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28 Nov 2002 : Column 514—continued

Mrs. Joan Humble (Blackpool, North and Fleetwood) rose—

Dr. Phyllis Starkey (Milton Keynes, South-West) rose—

Dr. Fox: I shall give way to one of the revenge of the clones later. [Interruption.]

Mr. Deputy Speaker: Order. I am sorry to interrupt the hon. Gentleman. The House must quieten down; this is a debate, and we should have reasoned argument on both sides.

Dr. Fox: Thank you, Mr. Deputy Speaker.

Mr. Martlew: On a point of order, Mr. Deputy Speaker, is it right for an hon. Member to refer to another as a clone?

Mr. Deputy Speaker: I have heard quite a number of expressions which on the whole I would prefer not to be used, but I do not think that that word has been classified as non-parliamentary language.

Dr. Fox: You can always tell when hon. Members are getting desperate, Mr. Deputy Speaker.

The trouble with the Bill is that it tries to blame local authorities for something that is beyond their control. It will place new burdens and costs on them. It is based on false assumptions. It is will increase bureaucracy and red tape, damage health and social care relationships, produce perverse incentives and increase the likelihood of decisions on care being taken inappropriately. In other words, the Bill runs the risk of producing exactly the opposite of what the Government claim it will produce.

Mr. Hinchliffe : The central thrust of Conservative party policy on the care of the elderly appears to involve more and more institutional care. On the hon. Gentleman's travels around Europe—I met him on a plane a few weeks ago—has he dropped in on Denmark, which has a similar proportion of elderly and very elderly people to this country, but no old people's homes at all?

Dr. Fox: That is a very useful point. Perhaps the hon. Gentleman and I would agree on one thing: for elderly patients, as for all other patients, the most important phrase is Xappropriateness of care", which involves having a full range of provision. Some patients require and want long-term care in nursing or residential homes,

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but that will not be available if the capacity decreases as quickly as it has in the past five years, and the Bill will do nothing to help.

The Bill will add substantially to the burdens on already hard-pressed local authorities. At least the Government are being consistent. Let us consider the list of obligations imposed without proper funding in recent years, starting with flooding. Emergency grants from central Government are not even remotely covering all the costs of recent floods, as millions of council tax payers are about to find out. The Homelessness Act 2002, passed during the previous parliamentary Session, imposed new burdens on local authorities to draw up new homelessness strategies. Air targets have been devised by Brussels and announced by the Minister for the Environment but are being funded by no one. Waste recycling will cost at least £55 million, and there are asylum costs, travel concessions and the huge burden of children's services, the costs of which fall on local government and accounted for 64 per cent. of the total overspend last year.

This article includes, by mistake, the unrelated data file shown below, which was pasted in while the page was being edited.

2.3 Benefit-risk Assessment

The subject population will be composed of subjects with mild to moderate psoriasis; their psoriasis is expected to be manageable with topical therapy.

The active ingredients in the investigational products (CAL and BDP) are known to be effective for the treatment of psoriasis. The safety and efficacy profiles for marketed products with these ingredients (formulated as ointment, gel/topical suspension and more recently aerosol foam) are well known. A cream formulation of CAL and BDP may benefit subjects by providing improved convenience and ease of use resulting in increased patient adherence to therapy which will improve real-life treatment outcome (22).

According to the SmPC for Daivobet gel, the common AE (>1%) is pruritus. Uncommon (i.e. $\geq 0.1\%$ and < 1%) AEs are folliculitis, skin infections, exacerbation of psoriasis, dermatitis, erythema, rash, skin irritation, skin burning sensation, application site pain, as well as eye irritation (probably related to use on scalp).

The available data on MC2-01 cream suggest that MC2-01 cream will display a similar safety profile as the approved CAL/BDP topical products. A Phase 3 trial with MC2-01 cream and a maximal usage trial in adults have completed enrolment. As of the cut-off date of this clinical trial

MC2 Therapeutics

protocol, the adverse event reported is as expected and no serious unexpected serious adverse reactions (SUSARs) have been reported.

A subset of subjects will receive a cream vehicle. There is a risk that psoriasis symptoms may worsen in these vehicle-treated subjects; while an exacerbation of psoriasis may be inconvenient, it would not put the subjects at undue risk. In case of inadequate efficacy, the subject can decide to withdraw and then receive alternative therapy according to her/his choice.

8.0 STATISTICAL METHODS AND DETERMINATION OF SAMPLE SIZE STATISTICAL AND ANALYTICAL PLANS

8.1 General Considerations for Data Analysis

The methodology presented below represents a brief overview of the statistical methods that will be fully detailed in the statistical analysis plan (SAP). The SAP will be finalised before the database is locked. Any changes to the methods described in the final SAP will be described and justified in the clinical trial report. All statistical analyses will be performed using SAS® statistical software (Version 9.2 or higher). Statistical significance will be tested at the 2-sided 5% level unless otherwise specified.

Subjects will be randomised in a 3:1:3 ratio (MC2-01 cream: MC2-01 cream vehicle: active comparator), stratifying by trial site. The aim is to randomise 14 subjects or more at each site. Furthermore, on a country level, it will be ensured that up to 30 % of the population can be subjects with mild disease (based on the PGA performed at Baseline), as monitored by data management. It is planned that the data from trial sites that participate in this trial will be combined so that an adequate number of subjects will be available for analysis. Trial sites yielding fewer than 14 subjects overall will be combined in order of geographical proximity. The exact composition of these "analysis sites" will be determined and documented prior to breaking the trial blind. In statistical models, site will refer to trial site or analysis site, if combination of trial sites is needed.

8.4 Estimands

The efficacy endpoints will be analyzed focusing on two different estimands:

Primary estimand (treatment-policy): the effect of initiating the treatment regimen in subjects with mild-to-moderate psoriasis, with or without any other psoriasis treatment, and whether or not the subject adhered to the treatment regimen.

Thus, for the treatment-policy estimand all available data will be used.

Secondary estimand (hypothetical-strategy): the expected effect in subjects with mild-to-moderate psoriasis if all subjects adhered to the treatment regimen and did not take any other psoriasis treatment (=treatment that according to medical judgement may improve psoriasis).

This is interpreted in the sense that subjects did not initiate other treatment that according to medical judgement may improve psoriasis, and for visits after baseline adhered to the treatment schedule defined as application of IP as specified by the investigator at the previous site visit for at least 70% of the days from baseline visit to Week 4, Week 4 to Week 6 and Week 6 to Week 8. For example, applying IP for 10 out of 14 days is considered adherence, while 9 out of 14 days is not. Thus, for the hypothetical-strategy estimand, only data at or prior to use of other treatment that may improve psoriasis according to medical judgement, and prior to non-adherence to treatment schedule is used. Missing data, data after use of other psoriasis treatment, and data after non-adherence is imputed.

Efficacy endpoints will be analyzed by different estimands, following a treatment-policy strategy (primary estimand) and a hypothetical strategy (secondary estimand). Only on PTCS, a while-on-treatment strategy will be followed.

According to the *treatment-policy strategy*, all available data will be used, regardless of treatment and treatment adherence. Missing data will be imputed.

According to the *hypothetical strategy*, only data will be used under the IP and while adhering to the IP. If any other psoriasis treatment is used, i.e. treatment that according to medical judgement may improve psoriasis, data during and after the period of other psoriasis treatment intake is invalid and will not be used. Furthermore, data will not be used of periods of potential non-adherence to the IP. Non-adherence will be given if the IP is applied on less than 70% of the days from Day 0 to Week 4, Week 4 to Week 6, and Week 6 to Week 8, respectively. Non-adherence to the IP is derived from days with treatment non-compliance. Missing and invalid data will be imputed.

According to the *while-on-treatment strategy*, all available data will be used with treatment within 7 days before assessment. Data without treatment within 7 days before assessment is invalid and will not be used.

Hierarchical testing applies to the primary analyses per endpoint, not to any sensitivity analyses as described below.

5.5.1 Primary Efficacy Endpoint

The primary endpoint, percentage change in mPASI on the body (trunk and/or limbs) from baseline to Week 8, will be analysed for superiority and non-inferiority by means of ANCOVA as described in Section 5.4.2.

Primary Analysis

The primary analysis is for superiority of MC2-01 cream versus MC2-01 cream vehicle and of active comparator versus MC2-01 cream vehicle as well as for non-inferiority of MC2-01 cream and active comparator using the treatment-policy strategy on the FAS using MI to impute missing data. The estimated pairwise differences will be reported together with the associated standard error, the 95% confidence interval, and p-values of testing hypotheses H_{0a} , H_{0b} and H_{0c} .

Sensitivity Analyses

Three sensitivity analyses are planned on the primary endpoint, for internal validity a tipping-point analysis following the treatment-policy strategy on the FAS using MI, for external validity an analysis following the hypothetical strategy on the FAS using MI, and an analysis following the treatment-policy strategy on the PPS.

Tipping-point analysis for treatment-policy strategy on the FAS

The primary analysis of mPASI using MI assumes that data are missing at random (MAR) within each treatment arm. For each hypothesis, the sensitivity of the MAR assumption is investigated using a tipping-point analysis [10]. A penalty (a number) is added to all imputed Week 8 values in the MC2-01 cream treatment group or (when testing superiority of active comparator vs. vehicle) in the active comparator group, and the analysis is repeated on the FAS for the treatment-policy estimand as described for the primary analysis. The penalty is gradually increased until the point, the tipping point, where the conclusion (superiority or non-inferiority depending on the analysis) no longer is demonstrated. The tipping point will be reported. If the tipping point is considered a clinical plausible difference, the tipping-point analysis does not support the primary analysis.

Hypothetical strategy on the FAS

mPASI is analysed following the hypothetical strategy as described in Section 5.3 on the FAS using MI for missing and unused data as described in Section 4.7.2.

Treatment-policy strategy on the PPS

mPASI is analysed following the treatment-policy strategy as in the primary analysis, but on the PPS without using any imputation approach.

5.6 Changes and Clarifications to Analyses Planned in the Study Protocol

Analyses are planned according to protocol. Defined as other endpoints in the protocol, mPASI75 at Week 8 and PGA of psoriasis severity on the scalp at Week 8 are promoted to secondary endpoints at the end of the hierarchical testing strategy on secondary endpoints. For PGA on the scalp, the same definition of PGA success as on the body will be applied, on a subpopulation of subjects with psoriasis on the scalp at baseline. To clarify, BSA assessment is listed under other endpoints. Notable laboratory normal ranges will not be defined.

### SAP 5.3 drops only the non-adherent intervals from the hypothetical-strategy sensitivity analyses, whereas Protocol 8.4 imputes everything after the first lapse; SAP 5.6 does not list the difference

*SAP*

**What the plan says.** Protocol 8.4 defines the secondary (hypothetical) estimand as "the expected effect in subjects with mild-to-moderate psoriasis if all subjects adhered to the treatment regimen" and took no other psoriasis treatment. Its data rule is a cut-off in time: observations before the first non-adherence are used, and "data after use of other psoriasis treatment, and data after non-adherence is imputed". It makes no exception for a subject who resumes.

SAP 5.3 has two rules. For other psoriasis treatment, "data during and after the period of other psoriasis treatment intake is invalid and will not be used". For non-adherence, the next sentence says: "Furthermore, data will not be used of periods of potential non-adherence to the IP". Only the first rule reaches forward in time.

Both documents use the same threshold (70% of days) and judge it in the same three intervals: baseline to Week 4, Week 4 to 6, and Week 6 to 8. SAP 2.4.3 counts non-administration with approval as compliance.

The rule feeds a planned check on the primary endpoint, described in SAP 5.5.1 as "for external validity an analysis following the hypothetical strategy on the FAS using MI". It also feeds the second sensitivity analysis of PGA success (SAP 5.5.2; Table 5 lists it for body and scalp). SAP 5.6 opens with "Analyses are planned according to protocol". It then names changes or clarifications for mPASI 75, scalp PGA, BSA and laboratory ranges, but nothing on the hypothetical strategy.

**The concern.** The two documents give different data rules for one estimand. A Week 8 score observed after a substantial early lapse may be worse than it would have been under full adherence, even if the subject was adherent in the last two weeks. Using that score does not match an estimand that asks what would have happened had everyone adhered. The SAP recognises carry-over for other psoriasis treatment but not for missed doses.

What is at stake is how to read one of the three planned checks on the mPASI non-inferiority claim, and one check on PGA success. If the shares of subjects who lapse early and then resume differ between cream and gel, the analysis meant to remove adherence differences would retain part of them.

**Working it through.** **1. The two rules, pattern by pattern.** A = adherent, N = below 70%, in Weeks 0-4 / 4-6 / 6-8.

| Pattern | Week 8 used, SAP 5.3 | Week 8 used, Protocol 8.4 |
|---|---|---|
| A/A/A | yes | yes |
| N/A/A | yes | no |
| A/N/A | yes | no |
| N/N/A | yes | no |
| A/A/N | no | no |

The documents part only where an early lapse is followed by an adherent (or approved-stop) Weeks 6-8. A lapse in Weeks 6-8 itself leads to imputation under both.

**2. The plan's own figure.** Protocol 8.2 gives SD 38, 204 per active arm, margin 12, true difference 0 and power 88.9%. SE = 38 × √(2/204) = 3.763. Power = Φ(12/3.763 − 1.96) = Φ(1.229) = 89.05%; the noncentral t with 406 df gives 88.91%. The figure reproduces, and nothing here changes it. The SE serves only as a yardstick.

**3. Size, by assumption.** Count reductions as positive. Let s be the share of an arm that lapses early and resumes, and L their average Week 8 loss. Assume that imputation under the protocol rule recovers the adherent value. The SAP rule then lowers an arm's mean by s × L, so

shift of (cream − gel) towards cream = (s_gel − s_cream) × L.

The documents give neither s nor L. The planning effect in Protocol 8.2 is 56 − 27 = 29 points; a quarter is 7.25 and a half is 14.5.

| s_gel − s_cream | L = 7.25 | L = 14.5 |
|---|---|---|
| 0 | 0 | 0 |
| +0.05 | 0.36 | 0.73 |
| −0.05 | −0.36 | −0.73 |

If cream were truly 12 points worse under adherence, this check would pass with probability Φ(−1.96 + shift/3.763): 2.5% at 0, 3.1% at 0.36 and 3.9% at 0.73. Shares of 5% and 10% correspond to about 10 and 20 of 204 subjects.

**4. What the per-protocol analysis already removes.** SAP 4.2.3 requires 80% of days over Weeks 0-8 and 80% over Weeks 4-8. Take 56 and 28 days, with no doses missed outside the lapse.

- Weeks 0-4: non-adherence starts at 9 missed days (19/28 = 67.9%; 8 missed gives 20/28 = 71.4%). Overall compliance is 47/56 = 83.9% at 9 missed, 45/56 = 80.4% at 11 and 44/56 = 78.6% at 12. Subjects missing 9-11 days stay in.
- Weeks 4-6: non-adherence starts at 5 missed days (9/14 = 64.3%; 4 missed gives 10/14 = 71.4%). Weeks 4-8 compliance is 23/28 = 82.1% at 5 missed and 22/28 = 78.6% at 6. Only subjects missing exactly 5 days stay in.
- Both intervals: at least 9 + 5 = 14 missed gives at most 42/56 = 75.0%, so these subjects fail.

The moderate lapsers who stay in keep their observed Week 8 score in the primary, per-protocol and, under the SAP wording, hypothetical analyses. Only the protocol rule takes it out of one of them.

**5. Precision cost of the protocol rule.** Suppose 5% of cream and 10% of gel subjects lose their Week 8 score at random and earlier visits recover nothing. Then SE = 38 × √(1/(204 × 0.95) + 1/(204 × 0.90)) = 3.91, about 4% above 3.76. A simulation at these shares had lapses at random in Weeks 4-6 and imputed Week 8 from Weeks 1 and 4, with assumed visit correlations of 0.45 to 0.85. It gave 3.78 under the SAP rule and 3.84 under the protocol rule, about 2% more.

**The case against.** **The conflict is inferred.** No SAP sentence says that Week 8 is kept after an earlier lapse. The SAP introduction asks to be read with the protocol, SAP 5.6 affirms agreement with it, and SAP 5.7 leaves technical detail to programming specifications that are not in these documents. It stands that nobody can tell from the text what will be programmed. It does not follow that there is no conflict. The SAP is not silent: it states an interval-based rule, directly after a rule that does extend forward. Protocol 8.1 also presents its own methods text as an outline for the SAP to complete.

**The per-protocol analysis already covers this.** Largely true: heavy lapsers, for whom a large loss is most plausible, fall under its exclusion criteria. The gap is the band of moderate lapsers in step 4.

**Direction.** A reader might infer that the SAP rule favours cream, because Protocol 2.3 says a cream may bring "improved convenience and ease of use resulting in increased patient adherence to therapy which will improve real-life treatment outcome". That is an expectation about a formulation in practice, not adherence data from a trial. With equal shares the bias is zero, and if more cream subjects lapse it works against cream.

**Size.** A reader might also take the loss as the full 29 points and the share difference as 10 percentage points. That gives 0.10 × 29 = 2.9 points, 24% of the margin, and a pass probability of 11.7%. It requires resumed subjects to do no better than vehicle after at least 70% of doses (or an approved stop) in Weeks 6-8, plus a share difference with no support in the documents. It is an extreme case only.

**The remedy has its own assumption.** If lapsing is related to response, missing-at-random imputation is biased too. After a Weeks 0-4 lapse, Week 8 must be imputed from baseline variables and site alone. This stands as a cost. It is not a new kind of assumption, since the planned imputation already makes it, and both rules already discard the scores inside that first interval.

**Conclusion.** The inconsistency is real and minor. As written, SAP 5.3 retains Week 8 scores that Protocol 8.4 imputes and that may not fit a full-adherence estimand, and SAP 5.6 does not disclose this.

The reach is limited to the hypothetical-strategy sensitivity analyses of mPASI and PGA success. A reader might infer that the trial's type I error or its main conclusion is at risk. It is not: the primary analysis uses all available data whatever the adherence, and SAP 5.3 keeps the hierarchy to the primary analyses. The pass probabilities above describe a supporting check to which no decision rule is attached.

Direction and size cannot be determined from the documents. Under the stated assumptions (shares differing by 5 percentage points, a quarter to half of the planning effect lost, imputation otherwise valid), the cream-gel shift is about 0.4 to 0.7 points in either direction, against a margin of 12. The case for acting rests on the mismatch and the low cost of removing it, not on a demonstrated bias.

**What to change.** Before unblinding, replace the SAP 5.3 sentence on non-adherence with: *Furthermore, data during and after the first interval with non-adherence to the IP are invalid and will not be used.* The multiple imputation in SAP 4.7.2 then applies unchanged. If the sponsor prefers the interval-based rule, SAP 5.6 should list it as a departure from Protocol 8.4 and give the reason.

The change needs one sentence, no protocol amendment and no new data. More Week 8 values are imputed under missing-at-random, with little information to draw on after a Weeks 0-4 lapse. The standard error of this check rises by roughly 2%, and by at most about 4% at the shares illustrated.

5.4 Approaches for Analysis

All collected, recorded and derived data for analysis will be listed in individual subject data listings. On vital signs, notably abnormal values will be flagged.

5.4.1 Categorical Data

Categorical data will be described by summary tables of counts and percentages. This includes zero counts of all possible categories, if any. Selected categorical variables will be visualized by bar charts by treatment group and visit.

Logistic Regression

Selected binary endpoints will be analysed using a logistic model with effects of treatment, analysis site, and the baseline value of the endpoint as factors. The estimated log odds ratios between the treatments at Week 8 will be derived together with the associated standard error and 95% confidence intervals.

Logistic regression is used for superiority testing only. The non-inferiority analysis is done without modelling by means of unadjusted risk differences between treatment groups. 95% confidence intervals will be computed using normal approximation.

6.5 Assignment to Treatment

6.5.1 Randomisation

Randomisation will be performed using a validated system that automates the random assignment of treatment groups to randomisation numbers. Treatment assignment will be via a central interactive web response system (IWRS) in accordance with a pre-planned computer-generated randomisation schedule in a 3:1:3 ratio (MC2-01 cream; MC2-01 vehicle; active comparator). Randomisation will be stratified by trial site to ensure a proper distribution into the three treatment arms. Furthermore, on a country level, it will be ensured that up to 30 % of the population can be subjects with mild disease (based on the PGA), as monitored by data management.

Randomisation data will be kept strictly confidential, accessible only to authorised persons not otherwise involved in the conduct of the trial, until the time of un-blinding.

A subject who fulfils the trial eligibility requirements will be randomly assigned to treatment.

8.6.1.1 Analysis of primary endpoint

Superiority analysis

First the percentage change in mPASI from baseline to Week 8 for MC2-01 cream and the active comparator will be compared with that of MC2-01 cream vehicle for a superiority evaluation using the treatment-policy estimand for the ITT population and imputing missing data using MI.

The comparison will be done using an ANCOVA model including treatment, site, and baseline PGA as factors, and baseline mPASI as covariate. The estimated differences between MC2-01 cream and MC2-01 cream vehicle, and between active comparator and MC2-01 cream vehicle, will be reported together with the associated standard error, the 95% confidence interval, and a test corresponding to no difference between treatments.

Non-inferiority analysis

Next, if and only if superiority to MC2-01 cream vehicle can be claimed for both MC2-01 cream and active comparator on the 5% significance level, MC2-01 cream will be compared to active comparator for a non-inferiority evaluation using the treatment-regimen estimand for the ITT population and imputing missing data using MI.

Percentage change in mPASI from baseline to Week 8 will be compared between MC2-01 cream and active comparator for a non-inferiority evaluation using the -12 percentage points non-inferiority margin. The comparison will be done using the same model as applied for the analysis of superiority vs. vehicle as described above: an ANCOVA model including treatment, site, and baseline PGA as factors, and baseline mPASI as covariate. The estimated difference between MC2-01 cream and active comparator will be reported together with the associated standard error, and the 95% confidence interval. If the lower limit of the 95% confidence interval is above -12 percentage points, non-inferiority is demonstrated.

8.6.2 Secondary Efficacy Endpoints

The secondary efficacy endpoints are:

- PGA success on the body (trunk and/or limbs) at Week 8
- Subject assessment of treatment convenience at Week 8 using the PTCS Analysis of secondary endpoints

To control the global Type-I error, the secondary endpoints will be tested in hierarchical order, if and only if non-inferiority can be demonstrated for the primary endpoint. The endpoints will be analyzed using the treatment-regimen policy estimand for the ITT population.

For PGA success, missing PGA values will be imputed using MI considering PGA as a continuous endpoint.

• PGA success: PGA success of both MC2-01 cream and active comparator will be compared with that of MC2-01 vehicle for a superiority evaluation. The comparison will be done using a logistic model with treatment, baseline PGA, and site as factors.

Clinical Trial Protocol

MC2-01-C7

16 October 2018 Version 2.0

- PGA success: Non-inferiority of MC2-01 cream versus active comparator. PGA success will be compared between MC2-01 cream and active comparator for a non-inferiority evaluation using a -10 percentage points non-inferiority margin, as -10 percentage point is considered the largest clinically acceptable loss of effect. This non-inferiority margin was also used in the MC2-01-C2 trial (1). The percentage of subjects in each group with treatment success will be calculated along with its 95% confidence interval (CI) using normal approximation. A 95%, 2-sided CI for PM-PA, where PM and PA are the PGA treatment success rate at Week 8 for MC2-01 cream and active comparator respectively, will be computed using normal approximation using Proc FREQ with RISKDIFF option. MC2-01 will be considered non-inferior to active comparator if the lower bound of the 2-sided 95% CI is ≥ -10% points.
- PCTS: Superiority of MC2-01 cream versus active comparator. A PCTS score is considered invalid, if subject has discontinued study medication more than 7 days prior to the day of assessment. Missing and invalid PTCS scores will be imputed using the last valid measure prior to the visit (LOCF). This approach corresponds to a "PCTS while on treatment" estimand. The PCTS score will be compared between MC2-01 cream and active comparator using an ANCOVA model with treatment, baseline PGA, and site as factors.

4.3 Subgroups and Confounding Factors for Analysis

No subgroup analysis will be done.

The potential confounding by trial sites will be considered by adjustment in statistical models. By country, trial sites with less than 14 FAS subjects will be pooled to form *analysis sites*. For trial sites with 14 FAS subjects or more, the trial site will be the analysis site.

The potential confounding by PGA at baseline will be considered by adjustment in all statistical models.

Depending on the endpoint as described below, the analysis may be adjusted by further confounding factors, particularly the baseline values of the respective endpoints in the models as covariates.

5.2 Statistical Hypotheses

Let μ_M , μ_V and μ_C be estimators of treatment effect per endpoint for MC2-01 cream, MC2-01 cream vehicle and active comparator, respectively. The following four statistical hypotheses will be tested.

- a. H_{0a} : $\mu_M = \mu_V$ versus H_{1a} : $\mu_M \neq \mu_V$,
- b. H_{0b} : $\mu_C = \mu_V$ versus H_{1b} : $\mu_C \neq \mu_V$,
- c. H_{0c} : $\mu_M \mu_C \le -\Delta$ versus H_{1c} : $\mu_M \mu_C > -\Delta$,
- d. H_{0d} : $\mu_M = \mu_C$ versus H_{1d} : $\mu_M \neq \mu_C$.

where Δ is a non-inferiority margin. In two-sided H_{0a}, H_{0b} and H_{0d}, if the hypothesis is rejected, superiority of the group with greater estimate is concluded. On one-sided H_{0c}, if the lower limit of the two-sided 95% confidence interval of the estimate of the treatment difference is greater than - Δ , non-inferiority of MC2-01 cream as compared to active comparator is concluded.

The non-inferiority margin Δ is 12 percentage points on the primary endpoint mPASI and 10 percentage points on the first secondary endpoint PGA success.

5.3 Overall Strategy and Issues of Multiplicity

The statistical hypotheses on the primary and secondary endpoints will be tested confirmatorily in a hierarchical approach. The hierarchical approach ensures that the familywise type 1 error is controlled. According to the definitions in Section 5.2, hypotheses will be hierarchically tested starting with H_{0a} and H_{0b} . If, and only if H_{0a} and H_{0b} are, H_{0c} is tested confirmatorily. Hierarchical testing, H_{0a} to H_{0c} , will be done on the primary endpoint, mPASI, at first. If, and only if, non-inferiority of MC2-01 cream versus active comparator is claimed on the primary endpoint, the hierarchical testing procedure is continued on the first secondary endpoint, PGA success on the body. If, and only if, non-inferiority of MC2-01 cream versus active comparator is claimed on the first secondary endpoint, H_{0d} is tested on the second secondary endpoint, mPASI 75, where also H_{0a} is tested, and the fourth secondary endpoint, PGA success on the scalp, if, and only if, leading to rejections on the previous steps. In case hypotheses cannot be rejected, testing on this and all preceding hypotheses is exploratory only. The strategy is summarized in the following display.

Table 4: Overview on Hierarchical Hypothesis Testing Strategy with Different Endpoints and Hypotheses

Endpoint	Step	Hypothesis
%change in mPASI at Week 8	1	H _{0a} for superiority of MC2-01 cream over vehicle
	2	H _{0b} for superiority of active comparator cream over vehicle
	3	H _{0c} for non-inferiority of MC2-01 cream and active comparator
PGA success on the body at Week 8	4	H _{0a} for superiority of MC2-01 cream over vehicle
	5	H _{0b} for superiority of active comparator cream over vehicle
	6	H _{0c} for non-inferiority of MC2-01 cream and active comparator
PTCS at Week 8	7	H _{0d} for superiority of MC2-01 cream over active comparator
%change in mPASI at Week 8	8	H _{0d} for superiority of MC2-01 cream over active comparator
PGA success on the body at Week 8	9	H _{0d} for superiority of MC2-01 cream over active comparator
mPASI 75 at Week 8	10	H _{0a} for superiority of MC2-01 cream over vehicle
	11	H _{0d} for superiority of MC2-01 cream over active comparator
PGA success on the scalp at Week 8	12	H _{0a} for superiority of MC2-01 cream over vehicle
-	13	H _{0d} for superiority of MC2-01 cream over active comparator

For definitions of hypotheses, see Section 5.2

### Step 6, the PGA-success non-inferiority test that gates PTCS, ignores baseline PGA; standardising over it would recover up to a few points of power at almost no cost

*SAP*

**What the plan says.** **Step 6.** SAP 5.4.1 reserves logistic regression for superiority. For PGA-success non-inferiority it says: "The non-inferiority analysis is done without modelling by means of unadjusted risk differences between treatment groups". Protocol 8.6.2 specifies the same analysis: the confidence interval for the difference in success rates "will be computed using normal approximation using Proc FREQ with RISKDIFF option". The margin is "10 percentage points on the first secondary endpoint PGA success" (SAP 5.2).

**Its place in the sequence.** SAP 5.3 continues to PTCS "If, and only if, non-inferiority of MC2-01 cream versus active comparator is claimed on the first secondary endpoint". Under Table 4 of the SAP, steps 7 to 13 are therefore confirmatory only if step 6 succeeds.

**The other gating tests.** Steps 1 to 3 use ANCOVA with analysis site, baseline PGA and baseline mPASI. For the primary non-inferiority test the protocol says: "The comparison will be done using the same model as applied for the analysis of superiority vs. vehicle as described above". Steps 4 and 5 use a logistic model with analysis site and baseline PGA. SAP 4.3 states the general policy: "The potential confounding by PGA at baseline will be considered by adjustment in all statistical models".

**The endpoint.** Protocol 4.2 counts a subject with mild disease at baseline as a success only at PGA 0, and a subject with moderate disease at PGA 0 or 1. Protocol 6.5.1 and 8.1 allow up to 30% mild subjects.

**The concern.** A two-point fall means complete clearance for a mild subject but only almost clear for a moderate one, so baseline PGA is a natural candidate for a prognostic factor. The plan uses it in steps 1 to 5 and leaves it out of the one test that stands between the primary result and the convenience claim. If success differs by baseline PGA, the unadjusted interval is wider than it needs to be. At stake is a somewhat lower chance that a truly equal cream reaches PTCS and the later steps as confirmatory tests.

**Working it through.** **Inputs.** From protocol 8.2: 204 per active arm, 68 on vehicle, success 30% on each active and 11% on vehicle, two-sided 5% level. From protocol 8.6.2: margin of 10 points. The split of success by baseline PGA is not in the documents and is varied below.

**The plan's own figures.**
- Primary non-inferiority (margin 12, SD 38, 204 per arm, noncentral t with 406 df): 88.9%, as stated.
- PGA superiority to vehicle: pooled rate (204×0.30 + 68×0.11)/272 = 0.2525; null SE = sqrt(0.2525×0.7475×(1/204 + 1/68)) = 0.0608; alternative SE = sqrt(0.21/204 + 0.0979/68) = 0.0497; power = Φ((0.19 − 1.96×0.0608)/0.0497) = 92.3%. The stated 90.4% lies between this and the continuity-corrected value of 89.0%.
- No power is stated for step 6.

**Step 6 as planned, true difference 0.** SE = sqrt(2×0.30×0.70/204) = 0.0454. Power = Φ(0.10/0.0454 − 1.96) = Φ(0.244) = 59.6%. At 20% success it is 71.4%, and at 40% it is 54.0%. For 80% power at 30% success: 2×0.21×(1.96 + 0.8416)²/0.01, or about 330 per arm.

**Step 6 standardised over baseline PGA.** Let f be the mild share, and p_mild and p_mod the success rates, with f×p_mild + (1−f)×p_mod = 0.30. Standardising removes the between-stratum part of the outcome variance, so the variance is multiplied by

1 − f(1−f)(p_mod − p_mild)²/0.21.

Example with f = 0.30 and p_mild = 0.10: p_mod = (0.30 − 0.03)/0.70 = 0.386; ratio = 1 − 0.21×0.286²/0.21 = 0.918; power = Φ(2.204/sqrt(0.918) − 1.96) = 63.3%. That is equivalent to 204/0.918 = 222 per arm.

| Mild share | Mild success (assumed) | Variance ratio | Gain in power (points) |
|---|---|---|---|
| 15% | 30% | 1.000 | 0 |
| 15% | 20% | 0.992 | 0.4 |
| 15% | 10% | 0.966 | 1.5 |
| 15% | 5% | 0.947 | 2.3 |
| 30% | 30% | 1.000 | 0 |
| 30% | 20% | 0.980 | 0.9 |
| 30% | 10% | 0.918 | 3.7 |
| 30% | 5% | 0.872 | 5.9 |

Dr. Desmond Turner rose—

Dr. Starkey rose—

Dr. Fox: I have given way already and will do so again later.

There is no point in Ministers saying that they are giving more money to local authorities, because the rate at which they are piling on responsibilities is greater than the rate at which funding is being applied to local authorities to cope with those responsibilities.

Most absurd of all, the Secretary of State said today that the Government have introduced the Bill because bed blocking is costing the NHS money and local government must play its part in sharing responsibility, but what are they proposing to do? They will fine the NHS £100 million and give the money to social services so that, when they fine them, they can give back the money. If that is not complete bureaucratic madness, I do not know what is. It can only help bureaucrats and produce paperchases; it will do nothing to help local government, hospitals or the patients themselves.

Rev. Martin Smyth (Belfast, South): I appreciate the hon. Gentleman's giving way on that point because I was lost earlier when I heard that health service costs would be reduced. Is it not a fact that the procedures in the health service put up the costs, so if beds are vacated—for which we would be thankful—there will be more operations, more procedures and increased costs and therefore health service costs will not be reduced?

Dr. Fox: The hon. Gentleman may be right. It is certainly true that despite the increased amount of money that the Government have undoubtedly put into the NHS in real terms, the level of activity coming out is very much less than predicted. Funding has increased by almost 11 per cent. in real terms, but the level of activity is up by less than 2 per cent. Clearly, therefore, there is a huge amount of wastage.